We have set down a number of rules for travel. Interestingly enough, none of them say much about the specific capabilities of any ship (at least one that can travel significant distances in space)
- You may jump from star A to star B if the mass of B in solar masses divided by the square of the distance from A to B squared is greater than 0.1.
- Respect for conservation of momentum and potential energy.
- Sufficiently flat space.
- Velocity vector at moment of departure pointed directly at target position.
There are static elements to the problem. Rule 1 is simple enough; the existence of an edge depends on destination mass and that is that. The detailed cost of rules 2 though 4, however, depend on decisions about technology and choices made on how to use it.
Why? Rules 1 and 2 together determine how far we have to go through real space to get to the point to which we can jump to another star, and how far we are out from that star when we arrive. Rule 4 decides where that point is. Simple enough, but how much that then costs depends on the delta-V of our ship, and how we want to trade off between time and fuel consumption. Are there fuel sources en-route? Do I have to stop to use them, or will they rendezvous with me? What contingency do I want for emergency?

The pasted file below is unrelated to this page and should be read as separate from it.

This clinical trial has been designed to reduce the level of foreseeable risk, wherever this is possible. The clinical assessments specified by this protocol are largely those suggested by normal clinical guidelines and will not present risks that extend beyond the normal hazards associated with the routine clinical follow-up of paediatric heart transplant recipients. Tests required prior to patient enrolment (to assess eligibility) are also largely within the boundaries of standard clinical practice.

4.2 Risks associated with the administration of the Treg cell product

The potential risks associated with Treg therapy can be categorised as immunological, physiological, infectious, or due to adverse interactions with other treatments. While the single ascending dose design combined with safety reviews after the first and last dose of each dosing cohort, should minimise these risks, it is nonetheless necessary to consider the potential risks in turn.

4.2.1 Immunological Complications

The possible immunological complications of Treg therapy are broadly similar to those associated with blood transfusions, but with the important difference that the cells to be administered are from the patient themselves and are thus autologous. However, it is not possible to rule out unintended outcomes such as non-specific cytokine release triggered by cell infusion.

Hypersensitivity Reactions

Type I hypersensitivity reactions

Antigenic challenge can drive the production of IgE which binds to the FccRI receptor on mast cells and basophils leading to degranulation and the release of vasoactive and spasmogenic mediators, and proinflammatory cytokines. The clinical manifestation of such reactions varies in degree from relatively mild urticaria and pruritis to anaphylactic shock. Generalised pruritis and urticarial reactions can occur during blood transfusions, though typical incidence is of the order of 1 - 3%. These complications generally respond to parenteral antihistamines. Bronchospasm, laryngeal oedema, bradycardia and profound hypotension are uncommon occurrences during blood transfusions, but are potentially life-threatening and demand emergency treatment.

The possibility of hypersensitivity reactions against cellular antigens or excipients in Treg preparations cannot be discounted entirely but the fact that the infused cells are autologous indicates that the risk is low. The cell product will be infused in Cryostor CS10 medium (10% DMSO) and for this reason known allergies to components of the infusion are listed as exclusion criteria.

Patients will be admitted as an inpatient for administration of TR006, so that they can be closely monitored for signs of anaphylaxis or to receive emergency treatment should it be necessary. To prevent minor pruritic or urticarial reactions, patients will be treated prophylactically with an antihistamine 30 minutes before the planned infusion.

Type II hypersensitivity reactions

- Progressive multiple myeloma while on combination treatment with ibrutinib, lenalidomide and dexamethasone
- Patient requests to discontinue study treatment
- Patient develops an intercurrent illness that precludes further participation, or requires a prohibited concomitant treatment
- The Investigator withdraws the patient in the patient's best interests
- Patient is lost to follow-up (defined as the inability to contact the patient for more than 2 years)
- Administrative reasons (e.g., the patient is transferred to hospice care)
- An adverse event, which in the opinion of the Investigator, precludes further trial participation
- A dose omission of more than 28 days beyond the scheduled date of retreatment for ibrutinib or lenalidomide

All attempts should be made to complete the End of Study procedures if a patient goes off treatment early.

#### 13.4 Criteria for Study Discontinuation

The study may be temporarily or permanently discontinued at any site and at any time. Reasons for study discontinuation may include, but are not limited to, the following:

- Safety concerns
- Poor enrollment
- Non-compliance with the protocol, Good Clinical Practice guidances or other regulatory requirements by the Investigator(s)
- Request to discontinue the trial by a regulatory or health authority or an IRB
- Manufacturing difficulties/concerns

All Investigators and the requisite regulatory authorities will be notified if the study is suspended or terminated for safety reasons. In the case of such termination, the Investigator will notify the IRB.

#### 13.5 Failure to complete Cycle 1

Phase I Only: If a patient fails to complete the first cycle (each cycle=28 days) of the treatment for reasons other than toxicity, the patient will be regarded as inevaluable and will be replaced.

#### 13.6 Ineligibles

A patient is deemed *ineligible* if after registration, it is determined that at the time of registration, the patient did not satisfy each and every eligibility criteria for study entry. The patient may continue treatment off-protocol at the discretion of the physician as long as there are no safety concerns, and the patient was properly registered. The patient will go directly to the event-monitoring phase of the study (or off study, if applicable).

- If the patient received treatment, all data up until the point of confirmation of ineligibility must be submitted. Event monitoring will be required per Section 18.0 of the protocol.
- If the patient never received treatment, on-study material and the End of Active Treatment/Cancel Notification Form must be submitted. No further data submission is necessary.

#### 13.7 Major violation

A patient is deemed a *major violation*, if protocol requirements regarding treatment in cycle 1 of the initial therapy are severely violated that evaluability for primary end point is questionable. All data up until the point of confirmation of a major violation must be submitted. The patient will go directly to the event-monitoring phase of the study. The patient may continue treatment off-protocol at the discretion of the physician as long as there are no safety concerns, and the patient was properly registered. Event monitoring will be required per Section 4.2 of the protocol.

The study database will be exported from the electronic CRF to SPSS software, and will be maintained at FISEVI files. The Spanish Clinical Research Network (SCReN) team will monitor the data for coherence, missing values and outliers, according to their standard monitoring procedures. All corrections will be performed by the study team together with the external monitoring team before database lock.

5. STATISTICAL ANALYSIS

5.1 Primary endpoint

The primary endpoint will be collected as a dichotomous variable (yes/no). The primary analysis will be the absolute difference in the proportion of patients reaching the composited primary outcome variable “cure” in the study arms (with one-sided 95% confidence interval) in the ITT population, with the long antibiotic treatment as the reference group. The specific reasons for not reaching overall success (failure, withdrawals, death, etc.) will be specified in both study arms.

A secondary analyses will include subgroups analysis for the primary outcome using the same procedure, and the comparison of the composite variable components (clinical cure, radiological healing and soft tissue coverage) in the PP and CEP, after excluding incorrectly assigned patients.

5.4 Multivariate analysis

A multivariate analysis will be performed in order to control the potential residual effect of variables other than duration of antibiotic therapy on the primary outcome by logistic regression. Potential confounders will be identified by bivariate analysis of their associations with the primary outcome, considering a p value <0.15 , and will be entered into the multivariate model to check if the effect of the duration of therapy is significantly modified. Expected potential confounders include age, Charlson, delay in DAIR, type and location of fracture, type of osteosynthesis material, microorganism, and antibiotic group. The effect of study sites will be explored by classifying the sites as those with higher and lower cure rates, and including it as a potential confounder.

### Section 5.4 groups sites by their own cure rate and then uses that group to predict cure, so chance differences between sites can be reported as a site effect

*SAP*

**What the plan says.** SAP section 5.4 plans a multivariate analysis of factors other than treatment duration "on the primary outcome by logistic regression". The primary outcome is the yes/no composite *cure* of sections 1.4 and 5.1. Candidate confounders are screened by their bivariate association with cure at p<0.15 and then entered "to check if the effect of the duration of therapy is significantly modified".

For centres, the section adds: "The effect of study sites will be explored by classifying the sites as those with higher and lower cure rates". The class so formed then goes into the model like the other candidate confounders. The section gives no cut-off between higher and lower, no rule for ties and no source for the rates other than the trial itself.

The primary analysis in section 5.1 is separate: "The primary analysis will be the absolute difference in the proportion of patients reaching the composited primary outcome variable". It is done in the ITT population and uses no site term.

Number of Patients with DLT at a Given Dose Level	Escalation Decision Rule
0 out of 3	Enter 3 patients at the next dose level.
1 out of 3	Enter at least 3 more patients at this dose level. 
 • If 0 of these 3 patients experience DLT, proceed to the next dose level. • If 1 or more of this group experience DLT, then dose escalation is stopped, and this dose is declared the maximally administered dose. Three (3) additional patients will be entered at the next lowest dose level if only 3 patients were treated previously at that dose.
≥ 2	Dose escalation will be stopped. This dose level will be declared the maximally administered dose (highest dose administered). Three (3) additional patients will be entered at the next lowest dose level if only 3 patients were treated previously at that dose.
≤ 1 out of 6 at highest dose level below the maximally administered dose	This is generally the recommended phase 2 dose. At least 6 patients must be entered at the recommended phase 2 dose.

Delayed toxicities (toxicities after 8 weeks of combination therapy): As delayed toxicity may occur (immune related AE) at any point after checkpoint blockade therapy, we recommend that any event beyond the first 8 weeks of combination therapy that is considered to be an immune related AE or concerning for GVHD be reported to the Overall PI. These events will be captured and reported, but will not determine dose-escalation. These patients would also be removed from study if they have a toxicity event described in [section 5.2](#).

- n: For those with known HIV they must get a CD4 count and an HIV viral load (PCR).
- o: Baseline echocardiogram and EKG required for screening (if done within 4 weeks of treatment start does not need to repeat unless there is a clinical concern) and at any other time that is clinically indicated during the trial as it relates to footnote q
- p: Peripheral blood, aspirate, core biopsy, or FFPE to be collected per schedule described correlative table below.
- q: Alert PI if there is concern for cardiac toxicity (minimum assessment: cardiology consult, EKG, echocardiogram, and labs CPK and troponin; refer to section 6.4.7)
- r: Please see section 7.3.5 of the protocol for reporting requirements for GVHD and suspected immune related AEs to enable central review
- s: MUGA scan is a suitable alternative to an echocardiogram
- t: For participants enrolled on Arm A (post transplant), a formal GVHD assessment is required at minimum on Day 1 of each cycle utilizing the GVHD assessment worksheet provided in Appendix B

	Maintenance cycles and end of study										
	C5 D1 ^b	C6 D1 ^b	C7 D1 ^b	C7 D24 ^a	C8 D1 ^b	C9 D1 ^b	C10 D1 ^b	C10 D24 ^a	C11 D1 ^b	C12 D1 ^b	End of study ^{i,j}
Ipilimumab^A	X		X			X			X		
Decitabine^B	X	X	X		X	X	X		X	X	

How about other consumables? How do we cost food, water, air - and of course urgency. It's an interesting set of problems.
Rule 4 has another interesting set of implications. Lets say I am going from A to B to C. If A-B-C is very nearly a straight line, I do not have to spend very much fuel in system B to line up my vector to jump to C. I can (it's a choice) accelerate all I want, or even do mid-flight turnover for the whole flight while passing through B. But it is a choice. If on the other hand the angle ABC is highly acute I have to adjust my vector while passing through system B from the A-B direction to the B-C direction. Not only are there costs to this of itself, my the point at which I mitigate that cost is back in system A when I decide on the magnitude of the AB vector. Hairy stuff.
In fact, it might be a good idea to come up with a "rule 5" - a correct velocity at which to be traveling when the jump is made. This at least has the virtue of eliminate a set of optimizations. Something to think about.